The next village we visited was Arab Abu Farda (also Bedouin). This village was in much worse shape than the other village as it had no power and no running water. The French government constructed a large water tank but the Israeli military has prevented it from being filled. The villagers have to buy water from outside the village at an expensive price. The village has a high infant mortality rate and upon even visiting the village for a short time, one feels that the health problems in the village would be significant. Both villages have the shadow of demolitions hanging over them and their future is extremely uncertain. These Bedouins originally lived in the Negev before 1948 but were expelled into the West Bank after 1948 and ultimately they were moved up to the place they now reside. In both of these villages I was continually touched in my heart by the generosity and warmth of these people despite their difficult circumstances.
After visiting the villages our driver took us up to see the Israeli settlement called Alfe Menashe which stands on top of the hill overlooking the valley where the Bedouin villages lie. As we stood looking out from a scenic lookout in the settlement, a softly spoken middle aged women from Alfe Menashe came and asked what we were doing. When we told her where we had been she said that she thought that these Bedouin people could live better and that the problem was that they were lazy. When queried about house demolitions she said that it wasn’t true, such things didn’t happen. All the while during this experience I couldn’t help thinking about the idea that the measure of a society is determined by how that society treats its most vulnerable members. That hardly counts in some ways in this case because Israel doesn’t consider such people to be members of their society. International Law says otherwise. As an occupying power, the Israeli Government has a moral and legal responsibility to protect the rights of these people, that is, their rights to education, a healthy life, safe housing, freedom of movement and legal and political rights. How Israel convinces itself that such obligations are not theirs, is another story.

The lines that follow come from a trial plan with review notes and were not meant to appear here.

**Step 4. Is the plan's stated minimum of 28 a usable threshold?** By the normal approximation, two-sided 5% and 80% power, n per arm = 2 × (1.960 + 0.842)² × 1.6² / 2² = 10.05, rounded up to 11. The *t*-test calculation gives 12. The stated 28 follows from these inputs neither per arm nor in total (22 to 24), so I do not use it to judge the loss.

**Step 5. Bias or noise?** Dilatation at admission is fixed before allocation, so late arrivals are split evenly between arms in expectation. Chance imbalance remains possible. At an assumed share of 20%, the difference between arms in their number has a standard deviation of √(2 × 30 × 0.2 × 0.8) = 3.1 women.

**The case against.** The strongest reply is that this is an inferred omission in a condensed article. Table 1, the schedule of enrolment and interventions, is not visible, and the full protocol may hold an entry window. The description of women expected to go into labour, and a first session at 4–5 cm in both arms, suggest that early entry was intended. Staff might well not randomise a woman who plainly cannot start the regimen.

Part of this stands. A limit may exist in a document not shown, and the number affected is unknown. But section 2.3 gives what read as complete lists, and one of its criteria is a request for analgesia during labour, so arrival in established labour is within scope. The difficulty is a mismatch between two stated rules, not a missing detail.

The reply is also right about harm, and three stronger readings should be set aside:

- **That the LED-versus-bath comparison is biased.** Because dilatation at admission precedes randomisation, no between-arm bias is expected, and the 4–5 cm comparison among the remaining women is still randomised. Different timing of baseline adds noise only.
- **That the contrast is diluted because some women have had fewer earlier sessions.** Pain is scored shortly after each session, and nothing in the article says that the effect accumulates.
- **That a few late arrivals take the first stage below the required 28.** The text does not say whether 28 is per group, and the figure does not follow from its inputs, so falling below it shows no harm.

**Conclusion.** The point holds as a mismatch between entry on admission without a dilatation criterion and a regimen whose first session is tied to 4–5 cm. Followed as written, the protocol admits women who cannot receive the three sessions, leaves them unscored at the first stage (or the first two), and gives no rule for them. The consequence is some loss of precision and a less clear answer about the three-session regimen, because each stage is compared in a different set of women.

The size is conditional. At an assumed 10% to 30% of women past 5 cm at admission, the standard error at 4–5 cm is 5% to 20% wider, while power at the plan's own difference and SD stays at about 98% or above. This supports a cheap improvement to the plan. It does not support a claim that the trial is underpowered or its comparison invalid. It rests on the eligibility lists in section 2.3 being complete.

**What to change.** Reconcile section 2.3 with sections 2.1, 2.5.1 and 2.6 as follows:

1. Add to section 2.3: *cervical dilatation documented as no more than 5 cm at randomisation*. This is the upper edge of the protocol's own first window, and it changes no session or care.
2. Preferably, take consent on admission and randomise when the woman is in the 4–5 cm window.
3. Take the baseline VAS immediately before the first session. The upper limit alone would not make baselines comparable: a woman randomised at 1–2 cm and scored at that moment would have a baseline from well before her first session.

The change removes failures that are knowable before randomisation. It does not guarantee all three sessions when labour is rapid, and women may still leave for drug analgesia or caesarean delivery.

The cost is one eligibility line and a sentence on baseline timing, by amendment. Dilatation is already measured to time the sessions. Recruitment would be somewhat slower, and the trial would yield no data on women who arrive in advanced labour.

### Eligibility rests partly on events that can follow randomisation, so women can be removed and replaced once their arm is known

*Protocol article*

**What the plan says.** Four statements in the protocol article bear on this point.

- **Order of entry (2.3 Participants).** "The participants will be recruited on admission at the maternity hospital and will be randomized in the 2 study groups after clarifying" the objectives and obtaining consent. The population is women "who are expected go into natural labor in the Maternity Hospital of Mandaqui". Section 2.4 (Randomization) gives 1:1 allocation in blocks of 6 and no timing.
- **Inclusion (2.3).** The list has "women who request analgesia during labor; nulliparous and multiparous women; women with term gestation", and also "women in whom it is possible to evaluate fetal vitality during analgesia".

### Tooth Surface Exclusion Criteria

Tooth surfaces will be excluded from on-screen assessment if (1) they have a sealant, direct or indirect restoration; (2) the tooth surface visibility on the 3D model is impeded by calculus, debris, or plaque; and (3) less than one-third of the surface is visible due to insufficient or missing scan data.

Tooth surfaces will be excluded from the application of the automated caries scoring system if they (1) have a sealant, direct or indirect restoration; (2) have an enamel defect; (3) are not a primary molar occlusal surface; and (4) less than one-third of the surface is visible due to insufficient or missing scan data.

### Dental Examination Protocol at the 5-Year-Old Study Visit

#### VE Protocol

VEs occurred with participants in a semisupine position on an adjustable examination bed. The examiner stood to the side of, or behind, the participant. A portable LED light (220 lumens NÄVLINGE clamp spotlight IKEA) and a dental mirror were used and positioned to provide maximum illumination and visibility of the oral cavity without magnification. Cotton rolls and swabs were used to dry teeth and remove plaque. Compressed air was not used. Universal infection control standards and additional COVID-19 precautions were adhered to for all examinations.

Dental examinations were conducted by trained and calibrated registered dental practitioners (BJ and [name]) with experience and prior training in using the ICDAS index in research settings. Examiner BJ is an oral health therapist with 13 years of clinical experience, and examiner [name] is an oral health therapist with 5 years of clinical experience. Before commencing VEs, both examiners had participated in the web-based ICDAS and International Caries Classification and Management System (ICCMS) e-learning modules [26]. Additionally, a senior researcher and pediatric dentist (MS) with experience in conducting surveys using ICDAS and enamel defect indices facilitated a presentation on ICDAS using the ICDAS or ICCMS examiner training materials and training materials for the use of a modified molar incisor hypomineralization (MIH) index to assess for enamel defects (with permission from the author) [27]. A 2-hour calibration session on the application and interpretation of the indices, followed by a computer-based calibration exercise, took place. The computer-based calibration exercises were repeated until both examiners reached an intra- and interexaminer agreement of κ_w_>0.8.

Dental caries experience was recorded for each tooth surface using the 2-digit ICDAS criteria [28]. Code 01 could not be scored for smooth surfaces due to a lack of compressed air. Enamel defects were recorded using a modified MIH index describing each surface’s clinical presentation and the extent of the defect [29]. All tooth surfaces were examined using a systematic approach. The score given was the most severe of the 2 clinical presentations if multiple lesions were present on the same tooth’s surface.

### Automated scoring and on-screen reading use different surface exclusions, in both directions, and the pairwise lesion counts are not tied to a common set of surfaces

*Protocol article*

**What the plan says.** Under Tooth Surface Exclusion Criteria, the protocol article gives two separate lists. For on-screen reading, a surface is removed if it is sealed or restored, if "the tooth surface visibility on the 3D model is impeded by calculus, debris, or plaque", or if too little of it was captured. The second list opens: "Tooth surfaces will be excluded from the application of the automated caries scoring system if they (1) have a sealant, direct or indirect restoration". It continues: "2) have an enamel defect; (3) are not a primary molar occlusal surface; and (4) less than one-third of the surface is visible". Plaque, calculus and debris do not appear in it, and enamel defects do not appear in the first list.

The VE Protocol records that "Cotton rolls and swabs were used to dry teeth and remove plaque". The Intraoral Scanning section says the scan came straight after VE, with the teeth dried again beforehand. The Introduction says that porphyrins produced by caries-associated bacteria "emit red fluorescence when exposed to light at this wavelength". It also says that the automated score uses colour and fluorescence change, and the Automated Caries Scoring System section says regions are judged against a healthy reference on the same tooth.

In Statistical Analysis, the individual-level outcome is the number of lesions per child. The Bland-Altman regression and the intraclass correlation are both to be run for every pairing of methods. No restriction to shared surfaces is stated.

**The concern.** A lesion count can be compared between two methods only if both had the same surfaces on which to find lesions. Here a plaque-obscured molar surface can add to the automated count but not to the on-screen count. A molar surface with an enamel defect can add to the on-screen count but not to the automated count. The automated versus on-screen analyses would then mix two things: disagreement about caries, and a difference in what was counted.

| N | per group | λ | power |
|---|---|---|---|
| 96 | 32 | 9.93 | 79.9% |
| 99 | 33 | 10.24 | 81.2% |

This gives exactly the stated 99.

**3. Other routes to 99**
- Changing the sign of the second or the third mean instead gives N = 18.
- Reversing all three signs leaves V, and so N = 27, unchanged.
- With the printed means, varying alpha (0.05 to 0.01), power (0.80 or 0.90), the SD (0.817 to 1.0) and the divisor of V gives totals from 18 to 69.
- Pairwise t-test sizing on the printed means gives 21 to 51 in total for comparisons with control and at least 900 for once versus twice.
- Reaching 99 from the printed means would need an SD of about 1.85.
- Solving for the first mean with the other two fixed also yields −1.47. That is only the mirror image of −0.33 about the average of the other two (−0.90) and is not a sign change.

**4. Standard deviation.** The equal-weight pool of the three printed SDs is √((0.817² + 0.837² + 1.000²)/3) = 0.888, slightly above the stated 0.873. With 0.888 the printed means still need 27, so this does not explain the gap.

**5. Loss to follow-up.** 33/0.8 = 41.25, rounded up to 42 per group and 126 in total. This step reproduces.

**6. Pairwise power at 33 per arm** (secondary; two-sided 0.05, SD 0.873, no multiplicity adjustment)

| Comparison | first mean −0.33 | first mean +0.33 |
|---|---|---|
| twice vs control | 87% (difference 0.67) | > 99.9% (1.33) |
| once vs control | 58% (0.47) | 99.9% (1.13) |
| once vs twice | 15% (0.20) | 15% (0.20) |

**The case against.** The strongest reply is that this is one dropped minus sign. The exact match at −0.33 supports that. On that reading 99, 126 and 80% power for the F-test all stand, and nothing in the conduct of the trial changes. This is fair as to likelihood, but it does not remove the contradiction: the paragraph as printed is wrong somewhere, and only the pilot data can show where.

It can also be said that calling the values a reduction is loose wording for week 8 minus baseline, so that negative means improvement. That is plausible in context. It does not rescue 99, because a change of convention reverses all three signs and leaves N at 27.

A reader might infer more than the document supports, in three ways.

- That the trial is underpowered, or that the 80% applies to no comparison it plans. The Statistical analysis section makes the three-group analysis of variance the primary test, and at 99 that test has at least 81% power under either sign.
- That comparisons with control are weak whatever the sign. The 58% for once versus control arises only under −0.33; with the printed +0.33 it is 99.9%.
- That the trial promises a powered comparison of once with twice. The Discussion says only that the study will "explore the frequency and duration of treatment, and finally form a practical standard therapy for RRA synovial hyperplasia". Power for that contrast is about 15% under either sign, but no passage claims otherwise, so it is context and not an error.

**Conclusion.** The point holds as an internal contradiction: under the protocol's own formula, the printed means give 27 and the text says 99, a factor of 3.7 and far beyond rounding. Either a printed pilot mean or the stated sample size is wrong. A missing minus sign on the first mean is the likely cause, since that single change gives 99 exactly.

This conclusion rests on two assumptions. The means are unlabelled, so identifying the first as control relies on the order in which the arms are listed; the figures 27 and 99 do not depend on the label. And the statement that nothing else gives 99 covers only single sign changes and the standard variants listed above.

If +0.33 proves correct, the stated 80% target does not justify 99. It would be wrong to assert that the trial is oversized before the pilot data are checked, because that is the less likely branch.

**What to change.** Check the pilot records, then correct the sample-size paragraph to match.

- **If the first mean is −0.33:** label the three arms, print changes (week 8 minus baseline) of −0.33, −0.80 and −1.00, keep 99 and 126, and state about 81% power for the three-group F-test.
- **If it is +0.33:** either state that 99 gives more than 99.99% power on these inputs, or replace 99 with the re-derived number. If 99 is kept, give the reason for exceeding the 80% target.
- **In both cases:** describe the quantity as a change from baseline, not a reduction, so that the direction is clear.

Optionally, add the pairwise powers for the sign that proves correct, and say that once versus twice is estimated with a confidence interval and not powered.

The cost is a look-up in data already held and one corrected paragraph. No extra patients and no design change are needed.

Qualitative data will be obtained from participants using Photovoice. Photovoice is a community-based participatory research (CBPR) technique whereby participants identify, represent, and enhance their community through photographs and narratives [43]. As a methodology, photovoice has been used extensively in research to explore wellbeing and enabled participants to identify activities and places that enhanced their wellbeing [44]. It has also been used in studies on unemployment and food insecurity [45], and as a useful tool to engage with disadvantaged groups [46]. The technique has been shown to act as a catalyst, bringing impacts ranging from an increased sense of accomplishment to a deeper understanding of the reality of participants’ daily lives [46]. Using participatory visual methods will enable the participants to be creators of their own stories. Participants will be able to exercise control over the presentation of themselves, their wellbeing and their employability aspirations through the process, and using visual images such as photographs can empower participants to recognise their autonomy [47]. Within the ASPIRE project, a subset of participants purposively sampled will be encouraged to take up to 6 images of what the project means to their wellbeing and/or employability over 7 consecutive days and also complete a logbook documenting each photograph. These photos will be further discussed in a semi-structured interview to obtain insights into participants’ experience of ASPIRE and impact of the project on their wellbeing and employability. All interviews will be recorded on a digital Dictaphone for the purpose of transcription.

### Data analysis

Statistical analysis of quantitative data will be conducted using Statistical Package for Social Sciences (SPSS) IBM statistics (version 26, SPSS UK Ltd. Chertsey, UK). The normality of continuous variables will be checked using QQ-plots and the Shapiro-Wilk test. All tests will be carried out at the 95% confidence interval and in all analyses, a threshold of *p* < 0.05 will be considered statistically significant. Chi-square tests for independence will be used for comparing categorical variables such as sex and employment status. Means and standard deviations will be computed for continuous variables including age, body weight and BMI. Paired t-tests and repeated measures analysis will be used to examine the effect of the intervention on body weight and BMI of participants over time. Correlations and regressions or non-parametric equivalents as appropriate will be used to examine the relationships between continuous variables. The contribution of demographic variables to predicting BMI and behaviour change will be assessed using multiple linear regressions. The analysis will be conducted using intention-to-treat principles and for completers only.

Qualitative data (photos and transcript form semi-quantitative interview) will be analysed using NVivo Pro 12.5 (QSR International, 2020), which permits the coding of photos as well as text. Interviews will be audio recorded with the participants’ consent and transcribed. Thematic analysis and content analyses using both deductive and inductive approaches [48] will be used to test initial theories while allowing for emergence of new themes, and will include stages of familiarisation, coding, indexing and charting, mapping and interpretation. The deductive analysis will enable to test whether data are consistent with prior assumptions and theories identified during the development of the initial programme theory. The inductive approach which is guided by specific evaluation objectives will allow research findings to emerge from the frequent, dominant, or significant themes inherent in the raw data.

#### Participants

DISCLAIMER I am participating in a program as an Ecumenical Accompanier serving in the World Council of Churches’ Ecumenical Accompaniment Program in Palestine and Israel (EAPPI). The views contained here are personal to me and do not necessarily reflect those of the National Council of Churches Australia or the World Council of Churches. If you would like to publish the information contained here (including posting on a website), or distribute it further, please first contact the EAPPI Communications Officer (firstname.lastname@example.org) for permission. Thank you.